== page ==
The one in which we design a rich Integrated Development Environment (IDE) experience, using Clojure as our muse. Featuring Language Server Protocol (lsp-mode + clojure-lsp), clojure-mode, cider, and more! Buckle up and get a coffee.
We want to maximize our ability to "stay in The Zone". So the aim is to create the fastest, smoothest, tightly integrated, and unobtrusive mechanism to get things done using the keyboard alone.
Or the one in which we confront our elisp n00bishness and try to be better at using it. And we learn new habits to understand our Emacs better. Better late than never.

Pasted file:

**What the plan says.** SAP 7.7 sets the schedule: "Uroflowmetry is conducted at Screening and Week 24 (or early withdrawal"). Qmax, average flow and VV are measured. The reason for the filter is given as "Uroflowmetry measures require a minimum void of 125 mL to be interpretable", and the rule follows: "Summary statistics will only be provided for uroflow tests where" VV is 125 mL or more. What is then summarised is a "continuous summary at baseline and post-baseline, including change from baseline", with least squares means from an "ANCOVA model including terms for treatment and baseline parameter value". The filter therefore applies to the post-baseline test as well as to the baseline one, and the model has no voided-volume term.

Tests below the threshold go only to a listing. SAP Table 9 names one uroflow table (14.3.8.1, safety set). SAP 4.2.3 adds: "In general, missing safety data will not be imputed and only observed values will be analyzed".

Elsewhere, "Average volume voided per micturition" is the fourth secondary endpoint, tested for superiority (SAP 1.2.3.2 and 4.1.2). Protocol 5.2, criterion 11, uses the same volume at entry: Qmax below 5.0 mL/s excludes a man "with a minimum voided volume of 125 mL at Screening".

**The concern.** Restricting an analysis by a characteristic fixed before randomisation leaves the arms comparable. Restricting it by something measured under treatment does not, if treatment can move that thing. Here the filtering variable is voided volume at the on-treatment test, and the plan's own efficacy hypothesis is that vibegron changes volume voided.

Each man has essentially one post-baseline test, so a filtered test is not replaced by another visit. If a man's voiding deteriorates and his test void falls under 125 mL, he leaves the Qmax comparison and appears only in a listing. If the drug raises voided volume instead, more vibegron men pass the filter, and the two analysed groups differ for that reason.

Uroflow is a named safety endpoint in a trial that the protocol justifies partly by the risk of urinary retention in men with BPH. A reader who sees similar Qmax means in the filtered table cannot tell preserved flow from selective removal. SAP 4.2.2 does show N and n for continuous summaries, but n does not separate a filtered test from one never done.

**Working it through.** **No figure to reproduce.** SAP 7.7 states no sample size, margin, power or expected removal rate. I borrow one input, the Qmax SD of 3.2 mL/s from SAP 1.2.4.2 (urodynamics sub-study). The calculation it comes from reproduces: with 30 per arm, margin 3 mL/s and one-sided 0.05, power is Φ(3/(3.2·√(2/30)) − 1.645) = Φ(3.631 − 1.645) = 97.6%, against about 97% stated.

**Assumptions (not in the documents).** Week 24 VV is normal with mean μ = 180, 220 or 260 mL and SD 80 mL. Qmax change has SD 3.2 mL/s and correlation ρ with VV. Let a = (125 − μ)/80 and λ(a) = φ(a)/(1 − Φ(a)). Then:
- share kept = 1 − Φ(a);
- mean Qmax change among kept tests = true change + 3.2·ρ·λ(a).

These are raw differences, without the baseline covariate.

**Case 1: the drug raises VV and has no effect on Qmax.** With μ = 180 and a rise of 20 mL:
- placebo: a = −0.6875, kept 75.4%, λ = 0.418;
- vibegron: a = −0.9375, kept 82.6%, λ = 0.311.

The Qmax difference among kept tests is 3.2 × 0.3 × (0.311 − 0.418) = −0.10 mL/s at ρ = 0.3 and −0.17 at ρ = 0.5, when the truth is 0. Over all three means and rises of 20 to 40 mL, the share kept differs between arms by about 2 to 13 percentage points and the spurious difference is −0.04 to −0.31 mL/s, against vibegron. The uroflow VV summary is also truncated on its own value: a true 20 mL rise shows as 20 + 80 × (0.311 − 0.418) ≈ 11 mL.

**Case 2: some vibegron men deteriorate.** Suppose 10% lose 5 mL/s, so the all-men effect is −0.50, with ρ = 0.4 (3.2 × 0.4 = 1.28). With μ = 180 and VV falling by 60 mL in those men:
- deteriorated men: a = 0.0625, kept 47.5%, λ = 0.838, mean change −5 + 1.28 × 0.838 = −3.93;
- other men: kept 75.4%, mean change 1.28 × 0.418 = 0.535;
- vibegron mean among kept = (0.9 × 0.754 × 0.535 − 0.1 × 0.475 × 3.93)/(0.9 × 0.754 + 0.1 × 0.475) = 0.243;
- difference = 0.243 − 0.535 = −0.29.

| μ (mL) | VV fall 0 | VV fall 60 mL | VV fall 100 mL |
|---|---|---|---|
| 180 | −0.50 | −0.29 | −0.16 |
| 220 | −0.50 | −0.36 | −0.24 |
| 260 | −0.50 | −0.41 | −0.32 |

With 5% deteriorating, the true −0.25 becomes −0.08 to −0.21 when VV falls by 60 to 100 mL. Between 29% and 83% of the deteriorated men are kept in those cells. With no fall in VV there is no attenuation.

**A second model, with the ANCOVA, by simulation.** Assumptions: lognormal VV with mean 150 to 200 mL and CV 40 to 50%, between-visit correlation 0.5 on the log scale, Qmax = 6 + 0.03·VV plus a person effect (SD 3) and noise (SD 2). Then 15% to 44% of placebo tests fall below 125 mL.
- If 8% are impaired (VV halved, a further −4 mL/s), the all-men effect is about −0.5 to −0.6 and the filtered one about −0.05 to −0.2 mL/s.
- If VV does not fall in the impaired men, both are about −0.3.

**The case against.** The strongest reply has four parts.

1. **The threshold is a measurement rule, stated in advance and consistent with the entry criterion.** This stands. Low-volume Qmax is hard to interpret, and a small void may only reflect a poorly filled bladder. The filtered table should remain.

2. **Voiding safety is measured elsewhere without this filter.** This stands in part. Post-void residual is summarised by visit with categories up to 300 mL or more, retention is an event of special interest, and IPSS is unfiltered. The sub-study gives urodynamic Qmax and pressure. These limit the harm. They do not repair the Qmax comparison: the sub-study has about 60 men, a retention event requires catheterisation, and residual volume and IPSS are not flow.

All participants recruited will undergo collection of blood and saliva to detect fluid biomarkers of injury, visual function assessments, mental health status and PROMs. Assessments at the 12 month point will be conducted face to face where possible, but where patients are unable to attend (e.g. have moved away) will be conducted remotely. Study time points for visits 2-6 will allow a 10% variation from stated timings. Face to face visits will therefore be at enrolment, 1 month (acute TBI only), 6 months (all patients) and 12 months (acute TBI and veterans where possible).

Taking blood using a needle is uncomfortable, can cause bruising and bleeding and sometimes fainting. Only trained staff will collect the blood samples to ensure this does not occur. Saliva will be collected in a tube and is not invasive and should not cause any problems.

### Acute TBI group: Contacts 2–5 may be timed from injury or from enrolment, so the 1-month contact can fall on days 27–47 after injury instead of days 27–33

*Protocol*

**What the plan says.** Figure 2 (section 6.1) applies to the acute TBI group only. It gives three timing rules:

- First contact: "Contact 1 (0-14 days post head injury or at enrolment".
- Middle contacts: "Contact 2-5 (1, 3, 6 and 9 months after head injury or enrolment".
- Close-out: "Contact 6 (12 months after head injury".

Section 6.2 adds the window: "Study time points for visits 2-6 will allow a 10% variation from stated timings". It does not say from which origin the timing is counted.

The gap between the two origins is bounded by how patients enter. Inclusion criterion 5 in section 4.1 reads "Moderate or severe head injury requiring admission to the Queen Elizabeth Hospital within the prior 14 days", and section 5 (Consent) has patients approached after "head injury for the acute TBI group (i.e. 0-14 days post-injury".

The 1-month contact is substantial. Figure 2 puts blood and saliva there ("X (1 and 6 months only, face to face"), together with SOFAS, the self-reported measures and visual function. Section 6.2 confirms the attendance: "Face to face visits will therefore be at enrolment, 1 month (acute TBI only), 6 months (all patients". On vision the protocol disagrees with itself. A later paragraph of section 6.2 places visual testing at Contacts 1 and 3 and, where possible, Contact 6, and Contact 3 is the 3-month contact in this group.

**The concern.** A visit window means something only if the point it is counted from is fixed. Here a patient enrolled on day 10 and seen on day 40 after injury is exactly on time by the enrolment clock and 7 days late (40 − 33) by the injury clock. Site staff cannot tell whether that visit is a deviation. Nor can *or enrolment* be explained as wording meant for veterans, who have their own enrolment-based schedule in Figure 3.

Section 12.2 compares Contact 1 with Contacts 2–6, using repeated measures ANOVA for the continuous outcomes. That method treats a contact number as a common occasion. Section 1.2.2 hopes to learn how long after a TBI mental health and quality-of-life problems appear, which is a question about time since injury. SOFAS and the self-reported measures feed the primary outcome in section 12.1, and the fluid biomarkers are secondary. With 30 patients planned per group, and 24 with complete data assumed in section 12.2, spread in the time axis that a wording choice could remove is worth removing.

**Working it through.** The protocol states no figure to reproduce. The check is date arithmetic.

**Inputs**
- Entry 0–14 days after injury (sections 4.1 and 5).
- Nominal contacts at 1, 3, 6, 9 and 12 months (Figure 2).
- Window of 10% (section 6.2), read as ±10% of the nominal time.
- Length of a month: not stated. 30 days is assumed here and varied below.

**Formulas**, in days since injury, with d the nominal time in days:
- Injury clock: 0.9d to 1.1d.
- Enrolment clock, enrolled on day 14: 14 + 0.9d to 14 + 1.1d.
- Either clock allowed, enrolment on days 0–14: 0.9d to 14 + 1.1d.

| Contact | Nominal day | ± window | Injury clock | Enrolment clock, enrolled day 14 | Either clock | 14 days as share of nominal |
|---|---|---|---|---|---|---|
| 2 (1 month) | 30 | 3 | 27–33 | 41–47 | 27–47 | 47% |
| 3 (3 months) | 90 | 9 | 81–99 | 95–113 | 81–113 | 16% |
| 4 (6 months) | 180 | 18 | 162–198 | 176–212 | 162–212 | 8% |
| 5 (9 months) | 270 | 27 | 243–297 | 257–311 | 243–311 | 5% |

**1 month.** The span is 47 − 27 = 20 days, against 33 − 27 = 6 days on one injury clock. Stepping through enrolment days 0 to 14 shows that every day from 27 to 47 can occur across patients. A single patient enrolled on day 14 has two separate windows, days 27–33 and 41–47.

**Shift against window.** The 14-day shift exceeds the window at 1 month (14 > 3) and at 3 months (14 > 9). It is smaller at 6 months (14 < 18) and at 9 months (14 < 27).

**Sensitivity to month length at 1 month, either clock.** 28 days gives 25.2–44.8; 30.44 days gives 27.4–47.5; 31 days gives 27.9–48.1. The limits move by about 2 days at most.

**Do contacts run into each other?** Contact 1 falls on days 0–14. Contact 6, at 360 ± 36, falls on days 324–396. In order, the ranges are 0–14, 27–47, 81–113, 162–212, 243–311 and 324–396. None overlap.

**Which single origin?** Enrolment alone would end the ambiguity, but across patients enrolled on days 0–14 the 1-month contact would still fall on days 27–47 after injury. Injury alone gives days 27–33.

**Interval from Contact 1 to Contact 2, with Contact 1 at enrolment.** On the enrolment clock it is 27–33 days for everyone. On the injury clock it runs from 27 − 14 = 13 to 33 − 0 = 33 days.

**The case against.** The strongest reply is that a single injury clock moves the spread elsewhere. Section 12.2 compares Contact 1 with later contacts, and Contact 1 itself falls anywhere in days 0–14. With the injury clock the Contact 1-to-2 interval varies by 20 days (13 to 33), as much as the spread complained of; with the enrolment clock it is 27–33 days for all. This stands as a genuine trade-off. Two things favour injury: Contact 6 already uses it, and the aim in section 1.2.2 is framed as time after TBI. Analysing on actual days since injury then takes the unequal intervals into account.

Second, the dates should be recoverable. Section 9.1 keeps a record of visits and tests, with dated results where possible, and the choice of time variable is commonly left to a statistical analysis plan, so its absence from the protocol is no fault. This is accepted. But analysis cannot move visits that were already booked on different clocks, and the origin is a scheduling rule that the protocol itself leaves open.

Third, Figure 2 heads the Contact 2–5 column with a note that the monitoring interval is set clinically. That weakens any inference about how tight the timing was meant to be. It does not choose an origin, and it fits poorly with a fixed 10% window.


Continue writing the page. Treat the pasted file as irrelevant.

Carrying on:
Elpa, Melpa, git repo. Vendor package straight from source. It compiled? Fetch some more! Elpa, Melpa, git repo. In more adult terms, we learn to use use-package to fetch, install, initialise, configure useful packages that enhance our Emacs experience.
The first action must, of course, be to colour the bikeshed and set some decent defaults.
Or, finally biting the bullet to redesigning my developerly and writerly experience, from the ground up, with Emacs.
Making a software demo is a form of deliberate, serious play. An act that feeds our curiosity, inventiveness, and drive. It enlivens. It enriches. It entertains. And as we asymptotically approach the A.G.I. that's just around the corner, the capacity for deliberate, serious play will remain distinctively, deeply, deliciously human. Career software people like yours truly may please take note!